An Egyptian mummy’s head and face have been reconstructed with forensic science and 3D printing, offering scientists a tantalizing glimpse of the individual’s life and death.
The mummified head was discovered by accident in the collections of the University of Melbourne in Australia. A museum curator happened upon the remains during an audit and, concerned about the state of the specimen, sent it for a computed tomography (CT) scan.
“Turns out, [the skull] is actually quite intact; it has got bandages and looks well on the inside,” said Varsha Pilbrow, a biological anthropologist in the University of Melbourne’s Department of Anatomy and Neuroscience. “Of course, that then allowed us to think what to do next.”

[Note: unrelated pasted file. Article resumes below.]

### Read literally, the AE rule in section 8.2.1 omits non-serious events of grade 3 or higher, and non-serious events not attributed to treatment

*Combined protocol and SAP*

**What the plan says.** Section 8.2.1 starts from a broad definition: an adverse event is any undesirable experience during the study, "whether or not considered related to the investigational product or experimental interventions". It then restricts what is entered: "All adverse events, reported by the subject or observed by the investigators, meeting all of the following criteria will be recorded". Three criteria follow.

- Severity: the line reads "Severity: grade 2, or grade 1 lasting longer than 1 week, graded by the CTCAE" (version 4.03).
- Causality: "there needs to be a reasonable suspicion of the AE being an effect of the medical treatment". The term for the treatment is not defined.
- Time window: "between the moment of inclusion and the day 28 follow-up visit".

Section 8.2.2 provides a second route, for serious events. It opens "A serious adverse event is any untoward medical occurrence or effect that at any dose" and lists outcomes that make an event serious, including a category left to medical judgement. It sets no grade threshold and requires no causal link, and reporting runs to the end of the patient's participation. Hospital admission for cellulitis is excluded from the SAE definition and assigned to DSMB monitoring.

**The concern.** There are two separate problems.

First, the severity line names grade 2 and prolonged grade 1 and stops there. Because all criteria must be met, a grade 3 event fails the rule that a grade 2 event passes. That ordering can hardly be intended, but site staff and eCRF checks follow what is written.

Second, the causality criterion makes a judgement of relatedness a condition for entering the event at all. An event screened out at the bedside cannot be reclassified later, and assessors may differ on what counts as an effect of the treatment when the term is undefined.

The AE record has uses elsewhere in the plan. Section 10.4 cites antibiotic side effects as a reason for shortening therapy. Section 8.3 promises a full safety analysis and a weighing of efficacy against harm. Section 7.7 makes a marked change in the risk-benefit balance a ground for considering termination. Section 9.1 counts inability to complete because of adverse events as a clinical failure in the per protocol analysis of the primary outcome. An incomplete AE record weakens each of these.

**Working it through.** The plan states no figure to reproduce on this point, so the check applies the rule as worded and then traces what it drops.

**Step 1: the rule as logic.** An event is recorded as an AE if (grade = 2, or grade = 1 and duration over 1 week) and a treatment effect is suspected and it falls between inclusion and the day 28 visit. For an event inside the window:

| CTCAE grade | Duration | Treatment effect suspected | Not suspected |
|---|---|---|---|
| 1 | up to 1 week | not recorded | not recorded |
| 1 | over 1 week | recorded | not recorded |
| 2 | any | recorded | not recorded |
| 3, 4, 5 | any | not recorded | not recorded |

With the help of an imaging specialist, Pilbrow and her team used the scans to create a 3D-printed replica of the mummy’s skull. Then, the scientists studied the specimen’s facial-bone features, such as the size and angle of the jaw and characteristics of the eye sockets, to determine that the head belonged to a female. The researchers are calling the specimen Meritamun. They say she was probably not more than 25 years old at the time of her death and was important enough to be mummified.
Credit: Varsha Pilbrow and Gavan Mitchell